Interesting. Thanks. Some really ingenious thought has gone into that. It's slightly worrying though that the live is illustrated as the blue core, and having watched the animated assembly several times I can't work out which pin the fuse finishes up connected to! Another thought is that on a lap-top I use, the power supply is half way up the cord, and at least twice the size of the plug.
Will it get B.S. approval for 13Amps, that's the crux? It's ingenious, not a doubt, but that pivot and the sliding contacts look weak and could be its achilles heel, especially when someone starts bashing them out for 50 cents apiece west of Java.
Then produce a design for a system of adaptors which provide the same level of safety as a normal plug/socket arrangement, but are snap-on (semi-permanent). These could be used with Schuko or BS1363 outlets without any major fuss.
Also, the IEC 60906 socket allows for the 2-pin Europlugs to be polarised, by slightly changing their body shape so that they only fit in one way into the IEC 60906 recessed outlets. They would remain non-polarised when used with schuko, but would be polarised with the new sockets thus complying with any countries which require polarisation e.g the UK and Ireland.
Such a system would mean that appliances like laptops, mobiles etc could be carried in a case and used with a single powerstrip in the UK, thus avoiding the need for all these slimed down plugs and other workarounds.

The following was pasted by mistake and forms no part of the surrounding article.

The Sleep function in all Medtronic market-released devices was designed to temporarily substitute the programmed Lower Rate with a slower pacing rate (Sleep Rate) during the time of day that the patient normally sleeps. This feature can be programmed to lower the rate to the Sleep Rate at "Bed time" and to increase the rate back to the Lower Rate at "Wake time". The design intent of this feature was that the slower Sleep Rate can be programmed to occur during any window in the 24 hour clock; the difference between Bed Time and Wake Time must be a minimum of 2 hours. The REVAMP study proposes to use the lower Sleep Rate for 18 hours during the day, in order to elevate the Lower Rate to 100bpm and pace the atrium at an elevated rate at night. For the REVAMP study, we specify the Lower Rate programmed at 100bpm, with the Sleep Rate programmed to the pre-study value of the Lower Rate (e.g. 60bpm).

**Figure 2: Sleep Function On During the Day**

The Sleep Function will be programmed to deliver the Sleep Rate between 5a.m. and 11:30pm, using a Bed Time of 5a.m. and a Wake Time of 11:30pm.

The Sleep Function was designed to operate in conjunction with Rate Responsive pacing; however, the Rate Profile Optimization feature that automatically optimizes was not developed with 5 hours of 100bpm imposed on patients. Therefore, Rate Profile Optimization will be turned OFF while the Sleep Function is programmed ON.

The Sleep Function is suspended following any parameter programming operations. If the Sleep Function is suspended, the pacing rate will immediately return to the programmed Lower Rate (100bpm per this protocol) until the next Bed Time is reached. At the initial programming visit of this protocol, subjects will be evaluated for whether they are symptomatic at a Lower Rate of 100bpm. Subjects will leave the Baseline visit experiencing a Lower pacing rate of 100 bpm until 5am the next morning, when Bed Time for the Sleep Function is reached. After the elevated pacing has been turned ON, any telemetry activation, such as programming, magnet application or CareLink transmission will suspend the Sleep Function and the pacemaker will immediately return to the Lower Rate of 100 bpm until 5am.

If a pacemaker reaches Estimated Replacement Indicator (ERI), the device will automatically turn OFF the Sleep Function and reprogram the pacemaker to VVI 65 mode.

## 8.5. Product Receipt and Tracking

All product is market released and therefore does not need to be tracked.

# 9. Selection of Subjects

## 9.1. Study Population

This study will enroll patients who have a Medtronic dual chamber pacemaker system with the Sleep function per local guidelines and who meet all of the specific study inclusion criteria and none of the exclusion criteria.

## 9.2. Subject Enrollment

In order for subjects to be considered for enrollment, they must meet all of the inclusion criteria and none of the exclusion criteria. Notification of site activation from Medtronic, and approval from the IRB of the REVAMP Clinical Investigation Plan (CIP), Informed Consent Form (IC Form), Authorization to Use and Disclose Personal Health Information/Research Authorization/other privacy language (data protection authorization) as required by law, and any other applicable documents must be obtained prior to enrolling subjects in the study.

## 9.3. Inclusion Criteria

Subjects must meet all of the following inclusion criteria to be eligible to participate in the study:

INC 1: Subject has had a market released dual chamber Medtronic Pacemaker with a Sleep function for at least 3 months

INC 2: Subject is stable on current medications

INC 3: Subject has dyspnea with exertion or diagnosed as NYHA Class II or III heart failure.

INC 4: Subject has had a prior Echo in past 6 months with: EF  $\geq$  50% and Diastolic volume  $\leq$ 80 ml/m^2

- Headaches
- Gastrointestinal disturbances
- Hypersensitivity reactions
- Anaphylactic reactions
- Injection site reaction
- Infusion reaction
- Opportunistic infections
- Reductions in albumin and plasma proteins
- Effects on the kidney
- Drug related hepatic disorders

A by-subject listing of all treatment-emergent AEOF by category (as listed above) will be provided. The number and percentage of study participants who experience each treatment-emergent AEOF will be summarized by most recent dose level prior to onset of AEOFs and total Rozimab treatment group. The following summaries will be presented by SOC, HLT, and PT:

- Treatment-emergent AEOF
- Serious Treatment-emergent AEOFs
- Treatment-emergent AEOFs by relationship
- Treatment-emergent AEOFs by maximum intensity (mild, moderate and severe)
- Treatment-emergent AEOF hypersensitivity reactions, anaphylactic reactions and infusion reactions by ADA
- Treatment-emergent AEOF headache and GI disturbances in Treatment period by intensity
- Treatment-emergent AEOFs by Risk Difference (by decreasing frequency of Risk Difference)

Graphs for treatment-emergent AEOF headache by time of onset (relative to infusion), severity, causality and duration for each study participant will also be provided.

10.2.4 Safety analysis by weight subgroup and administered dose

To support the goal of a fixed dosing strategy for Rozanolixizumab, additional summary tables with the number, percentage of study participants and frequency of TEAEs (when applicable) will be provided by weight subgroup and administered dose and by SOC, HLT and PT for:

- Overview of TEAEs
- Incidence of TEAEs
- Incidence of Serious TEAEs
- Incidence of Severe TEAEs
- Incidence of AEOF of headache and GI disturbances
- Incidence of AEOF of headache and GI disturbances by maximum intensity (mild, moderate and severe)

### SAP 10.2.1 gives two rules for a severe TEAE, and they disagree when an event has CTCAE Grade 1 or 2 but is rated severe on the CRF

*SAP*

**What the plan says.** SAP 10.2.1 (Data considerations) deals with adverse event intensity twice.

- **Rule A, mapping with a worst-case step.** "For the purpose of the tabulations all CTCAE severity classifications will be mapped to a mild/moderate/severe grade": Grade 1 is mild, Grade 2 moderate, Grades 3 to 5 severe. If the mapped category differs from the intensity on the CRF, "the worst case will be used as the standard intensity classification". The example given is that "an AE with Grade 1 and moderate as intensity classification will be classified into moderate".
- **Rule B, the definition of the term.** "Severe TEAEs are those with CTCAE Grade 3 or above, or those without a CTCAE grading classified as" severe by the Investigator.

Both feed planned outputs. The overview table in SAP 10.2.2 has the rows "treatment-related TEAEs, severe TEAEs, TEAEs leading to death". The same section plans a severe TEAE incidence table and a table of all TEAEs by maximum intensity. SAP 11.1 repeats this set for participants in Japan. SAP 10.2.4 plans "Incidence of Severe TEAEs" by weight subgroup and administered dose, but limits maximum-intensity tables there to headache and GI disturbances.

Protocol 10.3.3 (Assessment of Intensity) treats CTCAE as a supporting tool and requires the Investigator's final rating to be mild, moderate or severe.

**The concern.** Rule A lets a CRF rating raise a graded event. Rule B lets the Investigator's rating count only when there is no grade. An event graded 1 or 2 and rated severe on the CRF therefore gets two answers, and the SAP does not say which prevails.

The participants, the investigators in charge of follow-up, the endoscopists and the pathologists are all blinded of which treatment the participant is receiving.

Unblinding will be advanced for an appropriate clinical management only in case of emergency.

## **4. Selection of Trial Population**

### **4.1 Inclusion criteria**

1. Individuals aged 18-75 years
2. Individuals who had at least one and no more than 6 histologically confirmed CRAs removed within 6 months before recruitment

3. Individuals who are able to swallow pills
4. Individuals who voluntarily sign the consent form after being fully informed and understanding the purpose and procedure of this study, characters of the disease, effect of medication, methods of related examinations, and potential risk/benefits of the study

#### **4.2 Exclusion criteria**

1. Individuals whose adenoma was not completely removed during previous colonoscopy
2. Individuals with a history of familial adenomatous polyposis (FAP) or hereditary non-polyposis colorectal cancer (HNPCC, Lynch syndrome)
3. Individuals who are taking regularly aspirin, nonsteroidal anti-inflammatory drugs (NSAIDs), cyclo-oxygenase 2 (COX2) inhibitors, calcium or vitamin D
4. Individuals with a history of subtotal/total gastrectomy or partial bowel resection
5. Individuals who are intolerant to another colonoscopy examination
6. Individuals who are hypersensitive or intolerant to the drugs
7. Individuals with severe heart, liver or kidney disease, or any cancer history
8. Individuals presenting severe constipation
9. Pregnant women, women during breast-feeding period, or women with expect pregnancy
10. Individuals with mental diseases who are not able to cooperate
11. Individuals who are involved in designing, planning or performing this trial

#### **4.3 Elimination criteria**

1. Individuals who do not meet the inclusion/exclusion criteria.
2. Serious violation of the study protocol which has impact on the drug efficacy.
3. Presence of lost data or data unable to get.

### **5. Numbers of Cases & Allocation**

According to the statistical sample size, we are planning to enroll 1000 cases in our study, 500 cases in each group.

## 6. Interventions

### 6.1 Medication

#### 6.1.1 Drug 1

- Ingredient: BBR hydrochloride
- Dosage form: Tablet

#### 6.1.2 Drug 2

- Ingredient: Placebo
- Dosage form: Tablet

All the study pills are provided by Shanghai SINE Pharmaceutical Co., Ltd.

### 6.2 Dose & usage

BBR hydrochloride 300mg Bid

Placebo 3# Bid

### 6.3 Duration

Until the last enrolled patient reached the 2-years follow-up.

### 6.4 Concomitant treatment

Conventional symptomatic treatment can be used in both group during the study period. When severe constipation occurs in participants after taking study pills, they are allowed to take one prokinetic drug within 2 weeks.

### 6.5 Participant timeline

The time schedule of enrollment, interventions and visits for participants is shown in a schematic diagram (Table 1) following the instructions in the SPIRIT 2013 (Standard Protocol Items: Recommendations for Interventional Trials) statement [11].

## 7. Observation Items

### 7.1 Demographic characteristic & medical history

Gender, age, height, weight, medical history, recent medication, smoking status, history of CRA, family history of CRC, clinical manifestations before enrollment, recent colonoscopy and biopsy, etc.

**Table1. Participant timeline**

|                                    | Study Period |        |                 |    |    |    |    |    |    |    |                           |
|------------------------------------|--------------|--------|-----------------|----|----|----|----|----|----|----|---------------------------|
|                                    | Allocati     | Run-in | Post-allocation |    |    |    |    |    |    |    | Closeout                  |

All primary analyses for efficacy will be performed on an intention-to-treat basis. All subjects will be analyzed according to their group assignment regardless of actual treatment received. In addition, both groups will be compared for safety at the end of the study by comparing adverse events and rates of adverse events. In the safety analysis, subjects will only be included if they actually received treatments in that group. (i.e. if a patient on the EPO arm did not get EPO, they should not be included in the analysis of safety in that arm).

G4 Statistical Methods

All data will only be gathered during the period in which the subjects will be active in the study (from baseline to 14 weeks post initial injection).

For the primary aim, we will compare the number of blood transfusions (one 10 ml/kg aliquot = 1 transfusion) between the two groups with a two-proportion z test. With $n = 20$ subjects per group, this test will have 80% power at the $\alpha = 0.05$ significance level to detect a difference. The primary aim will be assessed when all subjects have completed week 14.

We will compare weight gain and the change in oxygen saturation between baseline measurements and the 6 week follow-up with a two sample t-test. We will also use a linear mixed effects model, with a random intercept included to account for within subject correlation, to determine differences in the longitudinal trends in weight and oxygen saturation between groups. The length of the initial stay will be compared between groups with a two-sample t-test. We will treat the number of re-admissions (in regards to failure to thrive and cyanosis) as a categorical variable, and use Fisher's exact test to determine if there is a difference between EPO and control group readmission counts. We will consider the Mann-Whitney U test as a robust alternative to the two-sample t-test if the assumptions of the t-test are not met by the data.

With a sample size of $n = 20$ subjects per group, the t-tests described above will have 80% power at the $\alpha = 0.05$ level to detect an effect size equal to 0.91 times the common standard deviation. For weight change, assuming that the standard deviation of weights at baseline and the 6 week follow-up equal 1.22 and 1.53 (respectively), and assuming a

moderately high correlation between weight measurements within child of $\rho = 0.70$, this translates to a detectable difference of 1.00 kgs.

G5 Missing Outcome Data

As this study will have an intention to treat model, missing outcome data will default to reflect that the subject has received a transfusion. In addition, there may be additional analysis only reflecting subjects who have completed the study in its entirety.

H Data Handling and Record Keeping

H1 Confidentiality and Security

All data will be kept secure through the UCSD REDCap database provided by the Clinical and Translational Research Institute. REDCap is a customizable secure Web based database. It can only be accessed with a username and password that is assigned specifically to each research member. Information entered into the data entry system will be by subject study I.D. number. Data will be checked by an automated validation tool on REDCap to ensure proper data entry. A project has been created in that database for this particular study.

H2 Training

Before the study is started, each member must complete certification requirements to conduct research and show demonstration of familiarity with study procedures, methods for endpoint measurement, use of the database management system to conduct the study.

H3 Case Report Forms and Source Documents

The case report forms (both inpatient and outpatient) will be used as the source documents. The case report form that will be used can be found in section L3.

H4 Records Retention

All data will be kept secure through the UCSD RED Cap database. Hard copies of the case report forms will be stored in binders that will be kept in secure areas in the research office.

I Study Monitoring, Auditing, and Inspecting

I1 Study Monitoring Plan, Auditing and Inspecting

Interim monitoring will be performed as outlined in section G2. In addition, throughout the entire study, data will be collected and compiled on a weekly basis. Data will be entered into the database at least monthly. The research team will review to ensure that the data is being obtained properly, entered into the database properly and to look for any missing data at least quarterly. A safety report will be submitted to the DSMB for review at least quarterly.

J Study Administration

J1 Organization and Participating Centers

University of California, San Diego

You'd only have to carry a single BS1363 plug.
Actually, I know one guy who bought laptop cables in Italy and uses an Italian powerstrip when traveling to avoid bulk!
He just picked up the italian version of his laptop cable and the rest are standard 2-pin Europlug.
djk - I agree entirely with you on the IEC plugs. After all, we already get a LOT of europlugs and schuko plugs on appliances now. These are fitted with exactly the clip on adaptors you are talking about - I presume you have the same situation in Ireland too. They could make exactly the same thing to convert IEC to schuko, or indeed any other outlet. In fact, Power Connections in the UK do that very thing already - so IEC plug here we come ( I hope ) :-)
The thing is, you (the customer) don't buy them, the manufacturer pre-fits them, so no real extra cost. Plus, if you do buy them they are only about 80pence - and that's buying them singly, get a box full and they would be much cheaper, if a manufacturer buys them, how little will they pay??? You're right Dave, there is a lot of rip off with some retailers, that seems extortionate for that shaver socket!!!
You never need to get ripped off [so much!] if you are prepared to wait a few days and have broadband ADSL. In the last week I have bought diesel burner spare nozzles for $3.50 in New York [ local supplier wants €15 each ], and a new Danfoss oil-pump from Germany [US is cheaper but they have NPT threads] at a massive 50% saving. P&P is usually peanuts for US mail and Postie does all the humping about! From outside of the EU, BTW, if the insured value is less than €20, there are no customs duties to pay, and of course, no VAT or local taxes! My range stove was bought online from Sainsbury's Electrical £400 cheaper than Curry's. Needed a bit of creative thinking to get it here, [ it hitched a lift on a Removals truck, cost me £30 for a 'drink'!]. I've had one fraud, but West Sussex police collared 'em pdq and I got a refund from Amex. Now I try to use Paypal.
As to new plug designs, the problem is always going to be the cost of rewiring houses, especially the getting rid of the archaic ringmain/fused plug concept.